A Lot To Learn

 Posted by at 4:56 am  Nick's Blog
Jul 252010

I always enjoy talking to new RVers or wannabes about the fulltime lifestyle, and hopefully, I can help them avoid some of the mistakes we made as greenhorns by sharing our experiences with them. But sometimes I feel like I’m talking to a brick wall, and I want to ask them “Do you want me to tell you what I know, or do you want me to tell you what you want to hear?”

A couple of weeks ago, at a fuel island, I had a conversation with the fellow next to us, who was driving a fancy new diesel pusher. He told me that he and his wife have been fulltiming for several months now, and that they are about to throw in the towel because it’s just too expensive. “How can anybody afford to pay $1,000 to $1,500 a month on campgrounds and still put fuel in the tank?” he asked me.

I told him that I don’t know anybody who spends even half that much on campgrounds, and he asked me how we do it. I told him about all of the ways we save money on camping fees, from free campgrounds, to discount programs like Passport America, camping at Elks and Moose lodges, fairgrounds camping, and boondocking.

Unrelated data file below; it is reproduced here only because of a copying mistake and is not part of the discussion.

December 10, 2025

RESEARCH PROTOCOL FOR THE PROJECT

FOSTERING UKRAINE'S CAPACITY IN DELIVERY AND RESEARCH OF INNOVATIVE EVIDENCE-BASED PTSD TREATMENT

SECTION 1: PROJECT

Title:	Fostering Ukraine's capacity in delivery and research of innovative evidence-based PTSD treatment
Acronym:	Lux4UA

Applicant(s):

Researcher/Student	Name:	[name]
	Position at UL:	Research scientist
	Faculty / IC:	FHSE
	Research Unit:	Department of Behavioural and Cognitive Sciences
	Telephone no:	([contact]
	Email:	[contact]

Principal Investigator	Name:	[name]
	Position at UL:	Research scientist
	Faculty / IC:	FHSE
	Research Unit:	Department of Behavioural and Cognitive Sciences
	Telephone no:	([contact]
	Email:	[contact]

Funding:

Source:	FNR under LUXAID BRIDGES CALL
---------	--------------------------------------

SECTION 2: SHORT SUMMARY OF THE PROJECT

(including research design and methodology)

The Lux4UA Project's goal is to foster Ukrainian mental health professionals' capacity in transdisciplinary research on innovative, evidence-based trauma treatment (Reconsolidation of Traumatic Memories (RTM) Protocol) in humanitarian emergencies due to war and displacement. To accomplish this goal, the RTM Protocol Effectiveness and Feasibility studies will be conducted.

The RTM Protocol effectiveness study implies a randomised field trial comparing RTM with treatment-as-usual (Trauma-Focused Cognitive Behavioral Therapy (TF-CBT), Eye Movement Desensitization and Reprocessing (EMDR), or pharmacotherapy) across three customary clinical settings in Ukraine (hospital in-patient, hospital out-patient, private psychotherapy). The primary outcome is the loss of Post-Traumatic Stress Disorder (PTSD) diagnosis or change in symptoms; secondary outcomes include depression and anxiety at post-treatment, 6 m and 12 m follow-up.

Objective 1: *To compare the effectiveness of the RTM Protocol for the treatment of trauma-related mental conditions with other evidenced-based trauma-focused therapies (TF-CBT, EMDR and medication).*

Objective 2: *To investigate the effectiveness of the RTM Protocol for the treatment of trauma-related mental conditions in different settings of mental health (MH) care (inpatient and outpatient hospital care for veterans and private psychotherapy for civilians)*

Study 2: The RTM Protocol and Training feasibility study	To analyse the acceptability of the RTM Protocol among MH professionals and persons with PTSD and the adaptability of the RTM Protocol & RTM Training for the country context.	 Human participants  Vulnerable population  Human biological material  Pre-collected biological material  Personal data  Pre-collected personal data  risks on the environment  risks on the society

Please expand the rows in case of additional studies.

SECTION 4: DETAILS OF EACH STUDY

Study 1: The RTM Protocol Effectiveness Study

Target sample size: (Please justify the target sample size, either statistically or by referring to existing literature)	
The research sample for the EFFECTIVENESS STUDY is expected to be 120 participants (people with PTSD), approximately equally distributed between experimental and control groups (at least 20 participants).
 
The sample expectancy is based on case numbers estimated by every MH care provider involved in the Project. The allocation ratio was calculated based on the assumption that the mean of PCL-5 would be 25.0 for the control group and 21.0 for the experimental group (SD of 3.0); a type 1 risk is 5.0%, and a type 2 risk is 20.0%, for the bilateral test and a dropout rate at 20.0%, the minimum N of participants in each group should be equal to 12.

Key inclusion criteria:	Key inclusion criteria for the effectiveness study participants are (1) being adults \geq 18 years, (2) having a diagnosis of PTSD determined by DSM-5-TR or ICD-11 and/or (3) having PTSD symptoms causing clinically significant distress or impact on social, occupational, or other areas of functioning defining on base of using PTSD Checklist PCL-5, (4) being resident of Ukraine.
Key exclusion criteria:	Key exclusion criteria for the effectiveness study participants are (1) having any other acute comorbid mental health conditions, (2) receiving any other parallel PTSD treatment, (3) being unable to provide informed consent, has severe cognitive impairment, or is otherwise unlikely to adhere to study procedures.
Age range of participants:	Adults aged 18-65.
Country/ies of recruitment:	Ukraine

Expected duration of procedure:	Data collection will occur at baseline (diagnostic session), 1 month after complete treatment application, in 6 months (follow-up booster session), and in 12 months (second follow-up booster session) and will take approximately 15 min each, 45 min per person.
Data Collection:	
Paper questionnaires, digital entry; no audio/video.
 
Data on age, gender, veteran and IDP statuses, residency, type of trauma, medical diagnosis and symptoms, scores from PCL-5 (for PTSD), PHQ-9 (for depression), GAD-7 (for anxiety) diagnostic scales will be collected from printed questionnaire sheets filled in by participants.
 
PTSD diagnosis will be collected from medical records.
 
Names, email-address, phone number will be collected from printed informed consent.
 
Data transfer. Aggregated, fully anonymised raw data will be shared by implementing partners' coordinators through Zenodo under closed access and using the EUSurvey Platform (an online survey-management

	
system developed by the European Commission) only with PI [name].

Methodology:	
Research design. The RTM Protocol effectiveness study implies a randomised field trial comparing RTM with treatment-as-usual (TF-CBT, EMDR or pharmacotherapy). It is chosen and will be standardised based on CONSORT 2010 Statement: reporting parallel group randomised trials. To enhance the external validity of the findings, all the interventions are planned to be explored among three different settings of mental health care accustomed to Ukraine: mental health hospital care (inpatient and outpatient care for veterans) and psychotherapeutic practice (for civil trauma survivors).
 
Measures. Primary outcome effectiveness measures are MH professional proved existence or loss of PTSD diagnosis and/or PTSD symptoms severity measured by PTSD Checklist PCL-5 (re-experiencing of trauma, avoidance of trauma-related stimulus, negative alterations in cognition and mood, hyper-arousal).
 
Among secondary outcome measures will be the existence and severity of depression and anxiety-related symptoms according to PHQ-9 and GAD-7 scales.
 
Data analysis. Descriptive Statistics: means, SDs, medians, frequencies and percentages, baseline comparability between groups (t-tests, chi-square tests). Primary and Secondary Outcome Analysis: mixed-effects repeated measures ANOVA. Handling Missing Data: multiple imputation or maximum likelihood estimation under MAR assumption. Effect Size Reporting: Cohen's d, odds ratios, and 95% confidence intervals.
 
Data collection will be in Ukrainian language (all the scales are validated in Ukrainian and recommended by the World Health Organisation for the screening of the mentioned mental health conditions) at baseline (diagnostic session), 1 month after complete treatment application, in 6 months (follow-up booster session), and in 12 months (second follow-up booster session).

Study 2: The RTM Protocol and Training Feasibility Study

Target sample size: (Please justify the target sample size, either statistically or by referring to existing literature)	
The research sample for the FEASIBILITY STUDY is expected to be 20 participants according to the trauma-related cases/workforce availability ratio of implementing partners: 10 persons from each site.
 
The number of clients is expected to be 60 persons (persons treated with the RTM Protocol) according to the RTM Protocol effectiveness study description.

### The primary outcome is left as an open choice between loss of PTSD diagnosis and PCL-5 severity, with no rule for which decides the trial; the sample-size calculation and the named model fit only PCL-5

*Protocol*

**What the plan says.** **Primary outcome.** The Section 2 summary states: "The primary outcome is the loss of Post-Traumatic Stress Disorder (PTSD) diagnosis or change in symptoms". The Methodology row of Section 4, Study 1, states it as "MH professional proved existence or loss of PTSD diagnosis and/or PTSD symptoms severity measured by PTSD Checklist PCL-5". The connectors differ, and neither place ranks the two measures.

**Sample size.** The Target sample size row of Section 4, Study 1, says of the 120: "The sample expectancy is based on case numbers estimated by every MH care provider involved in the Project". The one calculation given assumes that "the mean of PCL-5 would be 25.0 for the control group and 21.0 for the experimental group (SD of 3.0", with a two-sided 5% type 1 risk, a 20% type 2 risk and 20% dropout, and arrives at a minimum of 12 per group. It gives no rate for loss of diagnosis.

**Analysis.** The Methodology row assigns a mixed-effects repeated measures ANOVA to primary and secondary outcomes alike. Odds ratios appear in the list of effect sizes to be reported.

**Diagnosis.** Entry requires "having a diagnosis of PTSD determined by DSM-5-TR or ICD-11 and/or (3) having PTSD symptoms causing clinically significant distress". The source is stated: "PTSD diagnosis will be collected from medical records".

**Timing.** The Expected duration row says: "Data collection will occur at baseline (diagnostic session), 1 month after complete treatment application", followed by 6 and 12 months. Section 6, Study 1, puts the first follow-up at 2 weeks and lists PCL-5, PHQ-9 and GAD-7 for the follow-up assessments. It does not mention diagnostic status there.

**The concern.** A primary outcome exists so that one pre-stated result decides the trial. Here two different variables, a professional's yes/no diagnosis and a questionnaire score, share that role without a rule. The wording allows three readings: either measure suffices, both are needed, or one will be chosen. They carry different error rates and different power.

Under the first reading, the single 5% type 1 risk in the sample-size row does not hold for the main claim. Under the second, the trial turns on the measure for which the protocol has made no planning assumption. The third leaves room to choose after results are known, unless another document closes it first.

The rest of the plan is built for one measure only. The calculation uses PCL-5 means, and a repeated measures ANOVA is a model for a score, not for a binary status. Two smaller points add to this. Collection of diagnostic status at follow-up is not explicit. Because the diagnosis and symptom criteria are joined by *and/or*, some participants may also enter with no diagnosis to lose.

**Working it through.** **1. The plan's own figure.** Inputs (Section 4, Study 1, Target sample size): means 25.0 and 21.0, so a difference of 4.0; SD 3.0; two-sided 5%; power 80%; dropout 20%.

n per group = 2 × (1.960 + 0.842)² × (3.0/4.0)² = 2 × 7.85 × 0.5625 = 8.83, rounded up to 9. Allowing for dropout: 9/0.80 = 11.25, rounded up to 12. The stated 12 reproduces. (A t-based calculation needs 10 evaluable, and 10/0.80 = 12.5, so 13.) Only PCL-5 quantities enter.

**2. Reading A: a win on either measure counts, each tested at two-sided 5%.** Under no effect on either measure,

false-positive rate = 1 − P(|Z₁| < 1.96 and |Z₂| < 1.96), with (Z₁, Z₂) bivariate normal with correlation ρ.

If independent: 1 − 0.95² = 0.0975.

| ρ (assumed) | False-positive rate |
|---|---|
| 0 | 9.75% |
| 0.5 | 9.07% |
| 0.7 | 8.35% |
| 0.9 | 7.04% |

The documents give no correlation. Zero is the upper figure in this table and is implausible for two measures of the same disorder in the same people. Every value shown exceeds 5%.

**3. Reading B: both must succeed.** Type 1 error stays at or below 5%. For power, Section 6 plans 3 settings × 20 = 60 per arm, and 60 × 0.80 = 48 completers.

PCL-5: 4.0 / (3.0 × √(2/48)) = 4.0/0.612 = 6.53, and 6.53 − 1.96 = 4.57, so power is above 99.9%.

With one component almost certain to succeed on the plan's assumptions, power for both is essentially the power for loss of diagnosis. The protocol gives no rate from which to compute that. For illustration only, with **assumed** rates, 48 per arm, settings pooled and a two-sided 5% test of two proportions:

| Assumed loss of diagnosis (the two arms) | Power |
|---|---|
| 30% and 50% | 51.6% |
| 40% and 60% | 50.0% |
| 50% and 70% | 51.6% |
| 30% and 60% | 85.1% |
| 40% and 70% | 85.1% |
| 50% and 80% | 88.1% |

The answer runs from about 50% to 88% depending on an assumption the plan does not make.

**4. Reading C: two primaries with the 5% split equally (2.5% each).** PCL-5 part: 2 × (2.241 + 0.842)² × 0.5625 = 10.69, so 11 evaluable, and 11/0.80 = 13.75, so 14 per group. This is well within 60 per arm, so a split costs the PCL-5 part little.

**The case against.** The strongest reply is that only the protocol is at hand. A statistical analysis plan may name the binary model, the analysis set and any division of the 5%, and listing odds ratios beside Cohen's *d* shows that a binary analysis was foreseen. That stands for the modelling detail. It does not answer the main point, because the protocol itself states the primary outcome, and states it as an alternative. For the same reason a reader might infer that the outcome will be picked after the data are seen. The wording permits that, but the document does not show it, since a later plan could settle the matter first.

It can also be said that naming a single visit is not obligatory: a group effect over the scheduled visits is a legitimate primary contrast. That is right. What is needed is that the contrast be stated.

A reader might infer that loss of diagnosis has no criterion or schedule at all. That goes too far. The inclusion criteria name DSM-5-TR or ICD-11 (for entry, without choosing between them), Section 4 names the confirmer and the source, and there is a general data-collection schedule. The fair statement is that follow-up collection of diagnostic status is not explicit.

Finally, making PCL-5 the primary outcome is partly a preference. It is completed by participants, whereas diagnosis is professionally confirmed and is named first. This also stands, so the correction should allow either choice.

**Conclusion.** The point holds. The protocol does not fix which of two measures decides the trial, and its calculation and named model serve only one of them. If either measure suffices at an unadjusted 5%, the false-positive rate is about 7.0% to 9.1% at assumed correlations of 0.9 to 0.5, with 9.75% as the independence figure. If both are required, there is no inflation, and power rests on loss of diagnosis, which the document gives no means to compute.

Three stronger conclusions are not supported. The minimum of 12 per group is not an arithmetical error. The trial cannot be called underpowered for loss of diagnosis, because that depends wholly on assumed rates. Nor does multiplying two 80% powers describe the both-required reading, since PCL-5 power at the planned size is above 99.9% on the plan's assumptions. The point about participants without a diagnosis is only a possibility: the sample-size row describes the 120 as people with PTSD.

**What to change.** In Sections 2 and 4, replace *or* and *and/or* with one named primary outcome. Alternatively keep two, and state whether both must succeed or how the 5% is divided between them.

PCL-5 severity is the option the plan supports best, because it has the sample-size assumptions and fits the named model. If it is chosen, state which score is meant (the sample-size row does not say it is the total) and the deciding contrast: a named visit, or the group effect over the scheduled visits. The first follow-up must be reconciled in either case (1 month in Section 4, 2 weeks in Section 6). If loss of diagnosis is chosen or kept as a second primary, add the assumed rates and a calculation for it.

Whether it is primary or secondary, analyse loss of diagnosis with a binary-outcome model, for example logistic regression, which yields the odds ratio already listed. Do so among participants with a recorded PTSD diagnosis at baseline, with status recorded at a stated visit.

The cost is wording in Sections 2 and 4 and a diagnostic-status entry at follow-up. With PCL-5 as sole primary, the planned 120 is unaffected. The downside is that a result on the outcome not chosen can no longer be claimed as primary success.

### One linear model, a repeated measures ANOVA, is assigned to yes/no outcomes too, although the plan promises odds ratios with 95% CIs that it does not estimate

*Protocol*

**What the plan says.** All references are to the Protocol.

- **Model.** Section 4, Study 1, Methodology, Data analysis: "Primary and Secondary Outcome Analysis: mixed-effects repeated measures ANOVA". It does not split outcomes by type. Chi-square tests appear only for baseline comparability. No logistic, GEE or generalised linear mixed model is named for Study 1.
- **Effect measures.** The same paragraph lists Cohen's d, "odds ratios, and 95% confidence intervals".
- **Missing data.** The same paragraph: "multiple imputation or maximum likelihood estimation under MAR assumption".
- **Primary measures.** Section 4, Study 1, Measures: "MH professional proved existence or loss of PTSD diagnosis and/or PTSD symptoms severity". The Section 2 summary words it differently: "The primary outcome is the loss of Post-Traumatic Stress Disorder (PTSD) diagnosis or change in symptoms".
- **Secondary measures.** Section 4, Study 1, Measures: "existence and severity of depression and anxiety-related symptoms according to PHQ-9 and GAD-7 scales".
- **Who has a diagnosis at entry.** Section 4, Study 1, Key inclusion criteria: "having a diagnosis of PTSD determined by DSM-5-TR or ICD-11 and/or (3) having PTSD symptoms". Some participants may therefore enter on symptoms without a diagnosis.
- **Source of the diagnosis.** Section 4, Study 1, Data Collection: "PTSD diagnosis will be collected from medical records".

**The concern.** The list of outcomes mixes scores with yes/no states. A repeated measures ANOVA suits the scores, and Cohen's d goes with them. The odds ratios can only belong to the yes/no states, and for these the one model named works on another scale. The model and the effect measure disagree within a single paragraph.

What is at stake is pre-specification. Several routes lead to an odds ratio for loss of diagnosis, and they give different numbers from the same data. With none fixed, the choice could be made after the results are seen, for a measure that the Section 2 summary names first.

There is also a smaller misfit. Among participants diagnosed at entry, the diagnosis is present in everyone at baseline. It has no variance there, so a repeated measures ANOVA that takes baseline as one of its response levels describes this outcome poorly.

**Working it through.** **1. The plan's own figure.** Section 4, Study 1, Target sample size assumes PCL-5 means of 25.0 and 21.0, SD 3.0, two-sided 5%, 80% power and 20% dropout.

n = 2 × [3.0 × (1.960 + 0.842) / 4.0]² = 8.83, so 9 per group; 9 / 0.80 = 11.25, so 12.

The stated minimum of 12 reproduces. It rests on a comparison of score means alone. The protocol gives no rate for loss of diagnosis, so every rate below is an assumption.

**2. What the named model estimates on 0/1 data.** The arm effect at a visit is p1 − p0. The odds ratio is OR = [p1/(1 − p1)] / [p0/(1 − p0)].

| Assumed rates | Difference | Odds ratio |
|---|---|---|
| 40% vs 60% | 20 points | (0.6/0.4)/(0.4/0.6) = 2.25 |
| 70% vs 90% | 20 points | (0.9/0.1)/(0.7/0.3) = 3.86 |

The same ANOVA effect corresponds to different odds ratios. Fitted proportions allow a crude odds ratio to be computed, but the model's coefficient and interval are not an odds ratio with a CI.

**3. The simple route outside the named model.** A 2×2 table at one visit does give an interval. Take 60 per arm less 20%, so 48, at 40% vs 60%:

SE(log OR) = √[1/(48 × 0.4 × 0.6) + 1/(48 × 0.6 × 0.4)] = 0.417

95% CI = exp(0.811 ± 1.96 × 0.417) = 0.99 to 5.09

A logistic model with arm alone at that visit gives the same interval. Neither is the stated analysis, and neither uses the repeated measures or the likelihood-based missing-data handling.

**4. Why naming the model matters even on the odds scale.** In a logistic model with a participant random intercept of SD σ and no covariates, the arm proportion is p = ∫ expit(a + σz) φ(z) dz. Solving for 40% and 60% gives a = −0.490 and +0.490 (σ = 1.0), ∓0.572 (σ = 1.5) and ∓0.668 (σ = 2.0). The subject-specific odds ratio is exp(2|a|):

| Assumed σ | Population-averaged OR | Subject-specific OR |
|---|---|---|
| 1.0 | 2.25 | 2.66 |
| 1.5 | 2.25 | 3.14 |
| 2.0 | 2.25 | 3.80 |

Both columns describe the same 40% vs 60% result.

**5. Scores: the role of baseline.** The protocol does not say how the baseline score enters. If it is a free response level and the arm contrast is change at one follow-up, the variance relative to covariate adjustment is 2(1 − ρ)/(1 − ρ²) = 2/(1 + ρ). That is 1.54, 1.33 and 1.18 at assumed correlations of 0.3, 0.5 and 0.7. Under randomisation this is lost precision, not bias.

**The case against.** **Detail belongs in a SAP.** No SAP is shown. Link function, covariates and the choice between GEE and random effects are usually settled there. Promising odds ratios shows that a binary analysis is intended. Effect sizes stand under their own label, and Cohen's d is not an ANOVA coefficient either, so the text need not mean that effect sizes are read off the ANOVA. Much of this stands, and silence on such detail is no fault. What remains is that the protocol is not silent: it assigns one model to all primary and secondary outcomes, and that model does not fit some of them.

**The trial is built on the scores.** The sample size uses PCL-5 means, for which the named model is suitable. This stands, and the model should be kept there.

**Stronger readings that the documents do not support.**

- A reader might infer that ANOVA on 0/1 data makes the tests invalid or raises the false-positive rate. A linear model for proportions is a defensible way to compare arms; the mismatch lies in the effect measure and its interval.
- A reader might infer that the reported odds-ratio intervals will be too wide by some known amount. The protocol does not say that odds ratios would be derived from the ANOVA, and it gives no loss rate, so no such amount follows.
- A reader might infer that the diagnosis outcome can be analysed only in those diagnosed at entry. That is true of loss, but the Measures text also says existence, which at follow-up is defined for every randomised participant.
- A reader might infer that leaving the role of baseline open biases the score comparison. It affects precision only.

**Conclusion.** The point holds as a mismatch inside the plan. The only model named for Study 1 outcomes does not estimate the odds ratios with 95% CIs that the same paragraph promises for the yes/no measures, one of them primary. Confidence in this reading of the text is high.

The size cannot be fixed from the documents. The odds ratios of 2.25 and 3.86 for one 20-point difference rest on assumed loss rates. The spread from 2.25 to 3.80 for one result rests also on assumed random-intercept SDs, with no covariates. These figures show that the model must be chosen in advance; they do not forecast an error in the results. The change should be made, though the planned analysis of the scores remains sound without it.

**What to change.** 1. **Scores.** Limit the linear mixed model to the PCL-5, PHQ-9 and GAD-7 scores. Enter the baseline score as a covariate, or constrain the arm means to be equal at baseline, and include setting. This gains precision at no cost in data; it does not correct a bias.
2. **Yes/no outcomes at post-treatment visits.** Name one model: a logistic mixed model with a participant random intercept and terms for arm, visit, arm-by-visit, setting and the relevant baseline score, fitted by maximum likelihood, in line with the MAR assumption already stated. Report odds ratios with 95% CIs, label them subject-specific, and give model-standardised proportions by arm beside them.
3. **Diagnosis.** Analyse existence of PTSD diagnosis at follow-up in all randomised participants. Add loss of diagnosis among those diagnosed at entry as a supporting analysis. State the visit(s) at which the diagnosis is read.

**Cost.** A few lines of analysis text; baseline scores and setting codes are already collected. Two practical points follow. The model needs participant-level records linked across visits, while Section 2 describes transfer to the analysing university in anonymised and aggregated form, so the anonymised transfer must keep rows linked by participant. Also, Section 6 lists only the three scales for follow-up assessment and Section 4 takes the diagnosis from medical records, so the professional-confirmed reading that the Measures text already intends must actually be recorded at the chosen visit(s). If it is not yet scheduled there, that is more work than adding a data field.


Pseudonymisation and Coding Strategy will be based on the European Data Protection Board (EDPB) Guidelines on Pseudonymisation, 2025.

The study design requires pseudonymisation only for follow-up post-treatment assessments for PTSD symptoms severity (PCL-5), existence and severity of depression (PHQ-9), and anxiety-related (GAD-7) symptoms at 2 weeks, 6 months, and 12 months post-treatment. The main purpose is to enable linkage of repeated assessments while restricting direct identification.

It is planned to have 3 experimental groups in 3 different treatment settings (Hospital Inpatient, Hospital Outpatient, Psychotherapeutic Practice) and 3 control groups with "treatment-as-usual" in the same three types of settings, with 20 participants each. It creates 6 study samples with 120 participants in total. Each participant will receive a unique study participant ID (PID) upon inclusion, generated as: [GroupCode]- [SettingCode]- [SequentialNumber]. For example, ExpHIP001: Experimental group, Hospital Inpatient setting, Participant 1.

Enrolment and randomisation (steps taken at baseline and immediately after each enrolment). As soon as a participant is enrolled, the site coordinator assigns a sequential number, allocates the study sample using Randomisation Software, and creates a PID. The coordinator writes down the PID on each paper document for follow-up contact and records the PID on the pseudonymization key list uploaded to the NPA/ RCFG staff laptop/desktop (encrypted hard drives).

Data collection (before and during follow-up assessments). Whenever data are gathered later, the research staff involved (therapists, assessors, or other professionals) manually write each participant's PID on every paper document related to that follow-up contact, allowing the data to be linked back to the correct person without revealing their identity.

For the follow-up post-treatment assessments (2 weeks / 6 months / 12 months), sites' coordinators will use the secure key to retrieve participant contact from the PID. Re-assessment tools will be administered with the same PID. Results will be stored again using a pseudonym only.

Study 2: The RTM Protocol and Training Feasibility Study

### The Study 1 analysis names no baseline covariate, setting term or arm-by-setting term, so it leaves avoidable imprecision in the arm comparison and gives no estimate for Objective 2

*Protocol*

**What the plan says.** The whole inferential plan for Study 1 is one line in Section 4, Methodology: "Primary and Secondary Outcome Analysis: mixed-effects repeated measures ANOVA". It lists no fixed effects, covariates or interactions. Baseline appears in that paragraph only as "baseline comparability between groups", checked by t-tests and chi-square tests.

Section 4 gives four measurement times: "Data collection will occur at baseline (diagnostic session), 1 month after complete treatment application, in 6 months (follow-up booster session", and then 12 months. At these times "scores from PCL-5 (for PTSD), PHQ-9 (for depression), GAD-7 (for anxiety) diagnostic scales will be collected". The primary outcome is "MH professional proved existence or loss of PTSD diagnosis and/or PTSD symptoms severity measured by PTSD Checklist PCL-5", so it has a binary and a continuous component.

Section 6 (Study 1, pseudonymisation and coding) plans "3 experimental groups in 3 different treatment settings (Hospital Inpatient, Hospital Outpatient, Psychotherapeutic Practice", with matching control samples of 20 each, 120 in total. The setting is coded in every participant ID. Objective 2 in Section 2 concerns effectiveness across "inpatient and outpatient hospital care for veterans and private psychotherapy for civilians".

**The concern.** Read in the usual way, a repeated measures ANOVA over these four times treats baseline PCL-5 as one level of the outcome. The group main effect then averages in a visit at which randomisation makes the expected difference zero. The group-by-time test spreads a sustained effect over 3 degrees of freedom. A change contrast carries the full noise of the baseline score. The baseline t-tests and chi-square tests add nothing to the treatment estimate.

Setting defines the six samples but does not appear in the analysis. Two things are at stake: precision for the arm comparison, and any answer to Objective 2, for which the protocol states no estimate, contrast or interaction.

“My wife would never do any of that,” he said. “We joined Passport America, but we pulled into one campground and she said “No way” and we drove right back out. We have never boondocked, she wouldn’t stand for it. We only stay at four star rated RV parks, because she doesn’t like the looks of the people at other places. It’s costing us a fortune, but what else can we do?”

I felt like telling him that his wife needed a lesson in reality, but I knew it wouldn’t matter. It was obvious that she wanted nothing to do with the RV lifestyle, and that she fully intended to have a miserable time of it until she finally made him miserable enough to give in and go do whatever she wanted to do instead.

This can be a very affordable lifestyle, if one takes the time to learn about the many ways you can keep camping costs low. But, one has to be willing to settle for less than upscale RV “resorts” (and there are a lot of excellent campgrounds that don’t get a four star rating), and flexibility is also a major asset to have. But some people, like this lady, just will not be happy living the gypsy lifestyle, and that’s fine too. It leaves more opportunities for the rest of us.